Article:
Lewis’s Woodpecker in New York State
Way back on 30 October of last year a Lewis’s Woodpecker was seen coming to a backyard bird feeder in Ontario County, New York, and was quickly identified. Why is that awesome? Well, first of all, Lewis’s Woodpecker is one of the most amazing woodpeckers in North America, with a color scheme of pink, red, green and gray, or, as Julie Zickefoose once typed: “this creature looks and flies just like a crazy little crow, dressed up for Mardi Gras.” It is high on most birders’ lists of most-wanted birds in North America, at least those who have not yet seen one. Melanerpes lewis is, to put it simply, a really cool bird.
Second of all, Lewis’s Woodpeckers are birds of the west and they rarely stray to New York State. In fact, the bird is the fifth recorded in the history of the state,* and the first spotted in the Empire State since 2001.
Third of all, the bird that was first seen on 30 October is, as of this blog posting, STILL THERE! It made it through the rough winter and is still coming around to the feeders. The homeowner, Fred Jordan, has been hosting visiting birders who heard of the bird through word-of-mouth since November. He had put an embargo on the bird being reported to the internet for fear of a mob scene that would both alienate his neighbors and scare the bird off but because visiting birders have been so well-behaved he has had a change of heart. Or perhaps it is because over 200 birders have already visited, and that, coupled with the remote location that is Ontario County, means that there aren’t many birders left that are likely to chase the bird.**
What a bird!
But what does any of this have to do with 10,000 Birds? Well, way back in January, on the ninth to be exact, I loaded myself into a car with two intrepid Staten Islanders, Isaac and Tom, a fellow Queens birder, Andrew, and an Orange County birder and extraordinary wheelman, Gene, and made the long and arduous journey north and west to the promised land of Ontario County. And when I say “long and arduous journey” I mean over five hours through snowstorms, bad jokes, and growing anticipation of a great bird. Fortunately, Gene drove well. Really well. So well that we didn’t even have to slow down for snowstorms or traffic or anything because he just doesn’t flinch. It was a virtuoso performance by someone who should be making a living driving for NASCAR.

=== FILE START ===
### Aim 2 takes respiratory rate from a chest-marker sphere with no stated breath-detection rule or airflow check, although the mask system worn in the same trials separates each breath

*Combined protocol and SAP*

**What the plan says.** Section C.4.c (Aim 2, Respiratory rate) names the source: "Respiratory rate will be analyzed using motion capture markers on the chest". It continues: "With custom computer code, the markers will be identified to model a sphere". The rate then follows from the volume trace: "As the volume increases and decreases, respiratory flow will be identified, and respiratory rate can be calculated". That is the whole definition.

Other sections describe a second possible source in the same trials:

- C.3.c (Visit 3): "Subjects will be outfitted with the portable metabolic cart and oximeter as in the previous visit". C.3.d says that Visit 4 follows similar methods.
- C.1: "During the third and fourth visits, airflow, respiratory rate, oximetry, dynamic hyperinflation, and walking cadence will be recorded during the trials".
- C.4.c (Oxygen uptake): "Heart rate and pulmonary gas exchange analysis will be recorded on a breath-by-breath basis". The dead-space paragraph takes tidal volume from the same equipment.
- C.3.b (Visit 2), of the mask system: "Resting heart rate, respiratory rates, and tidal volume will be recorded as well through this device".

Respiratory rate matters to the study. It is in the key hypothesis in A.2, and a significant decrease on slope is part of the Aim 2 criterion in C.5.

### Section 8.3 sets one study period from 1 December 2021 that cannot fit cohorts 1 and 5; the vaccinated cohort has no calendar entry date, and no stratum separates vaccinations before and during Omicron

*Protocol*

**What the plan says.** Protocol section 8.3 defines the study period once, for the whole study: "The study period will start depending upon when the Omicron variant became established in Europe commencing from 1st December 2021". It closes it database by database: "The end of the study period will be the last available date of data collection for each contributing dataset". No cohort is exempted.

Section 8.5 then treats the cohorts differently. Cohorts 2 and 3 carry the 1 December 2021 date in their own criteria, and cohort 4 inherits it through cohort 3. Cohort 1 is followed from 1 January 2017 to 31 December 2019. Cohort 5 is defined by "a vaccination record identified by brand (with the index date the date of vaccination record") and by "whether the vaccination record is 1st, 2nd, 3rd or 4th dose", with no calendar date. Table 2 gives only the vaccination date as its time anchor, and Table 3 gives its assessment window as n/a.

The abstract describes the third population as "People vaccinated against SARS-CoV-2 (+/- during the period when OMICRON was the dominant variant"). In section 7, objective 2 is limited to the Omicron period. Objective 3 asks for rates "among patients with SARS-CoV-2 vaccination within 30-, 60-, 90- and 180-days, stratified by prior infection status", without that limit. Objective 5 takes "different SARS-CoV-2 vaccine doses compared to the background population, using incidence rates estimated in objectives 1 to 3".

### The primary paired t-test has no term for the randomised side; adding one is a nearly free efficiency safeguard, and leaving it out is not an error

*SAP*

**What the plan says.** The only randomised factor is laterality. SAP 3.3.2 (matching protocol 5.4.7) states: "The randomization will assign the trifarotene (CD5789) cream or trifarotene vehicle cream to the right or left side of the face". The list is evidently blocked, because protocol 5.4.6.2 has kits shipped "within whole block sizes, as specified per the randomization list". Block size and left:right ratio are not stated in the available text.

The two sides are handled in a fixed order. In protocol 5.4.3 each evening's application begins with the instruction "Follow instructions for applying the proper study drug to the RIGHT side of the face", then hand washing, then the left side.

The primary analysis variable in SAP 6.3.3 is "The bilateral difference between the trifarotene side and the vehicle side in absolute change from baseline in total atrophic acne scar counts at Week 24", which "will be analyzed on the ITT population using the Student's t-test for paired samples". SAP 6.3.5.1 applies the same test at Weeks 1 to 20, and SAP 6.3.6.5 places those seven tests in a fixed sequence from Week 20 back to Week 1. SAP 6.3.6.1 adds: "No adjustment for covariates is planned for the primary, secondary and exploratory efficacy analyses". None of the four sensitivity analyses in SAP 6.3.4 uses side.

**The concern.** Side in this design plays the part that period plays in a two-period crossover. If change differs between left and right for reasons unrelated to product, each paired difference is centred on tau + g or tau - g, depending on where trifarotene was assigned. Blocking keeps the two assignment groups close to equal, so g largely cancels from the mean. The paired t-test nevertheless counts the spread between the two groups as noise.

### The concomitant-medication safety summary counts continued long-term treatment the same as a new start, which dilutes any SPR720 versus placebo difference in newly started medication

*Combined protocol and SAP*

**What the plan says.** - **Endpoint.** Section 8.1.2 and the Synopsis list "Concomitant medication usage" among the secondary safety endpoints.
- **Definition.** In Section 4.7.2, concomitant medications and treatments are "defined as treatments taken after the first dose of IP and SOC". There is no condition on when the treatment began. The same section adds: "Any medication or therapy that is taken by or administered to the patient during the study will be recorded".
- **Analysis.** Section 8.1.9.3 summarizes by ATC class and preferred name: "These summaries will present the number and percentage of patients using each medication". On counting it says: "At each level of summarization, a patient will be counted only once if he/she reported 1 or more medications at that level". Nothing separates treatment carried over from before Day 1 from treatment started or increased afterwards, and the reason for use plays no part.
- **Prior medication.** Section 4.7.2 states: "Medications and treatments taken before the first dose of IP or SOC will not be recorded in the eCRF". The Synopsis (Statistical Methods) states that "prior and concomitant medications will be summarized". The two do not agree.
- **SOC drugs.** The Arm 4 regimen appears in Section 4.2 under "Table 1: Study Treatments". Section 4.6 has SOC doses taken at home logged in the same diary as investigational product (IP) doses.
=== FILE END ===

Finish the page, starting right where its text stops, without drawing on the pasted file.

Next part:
my life Lewis’s Woodpecker (click to make it bigger)
Of course because Mike (you know, the guy who started 10,000 Birds) lives in Rochester, which is a whole heck of a lot closer to Ontario County then New York City is, I had let him know about our long-range twitch and he agreed to not only meet us at Fred Jordan’s house but to make sure that he had the woodpecker in sight when we arrived. So you can imagine our disappointment when we crawled out of the car after our trip to find out that Mike was in fact relaxing in the warm kitchen and had no idea where the woodpecker was! Fortunately, Tom spotted it flying in and landing in a tree over the house and we all enjoyed scope views of a great bird, a lifer for most of us and Isaac’s 400th bird in New York State!
from left to right Fred, Mike, Isaac, Andrew, Gene (in back), Tom
Though it was an absurdly long trip and the ratio of birding to driving was not ideal the twitch was well worth it. I might never get to see a Lewis’s Woodpecker where they normally occur so the chance to see one within driving range of home was too good to pass up. Many thanks to Fred Jordan for being a wonderful host with great enthusiasm for his awesome avian visitor. Here’s hoping this bird makes it back to its home turf to breed and comes back to spend another winter in New York State!
*In 1954, from 27 October until 6 November there was one in Ossining, Westchester County, in 1997 there was one in Richfield Springs, Otsego County from 10 June until 21 June, and a second bird in Horicon, Warren County from 17 November until 29 November, and in 2001 there was one at Fort Drum from 1 May until 3 May.
**If you are interested in chasing the bird just look at the New York State birding listserv for info on how to contact Fred Jordan.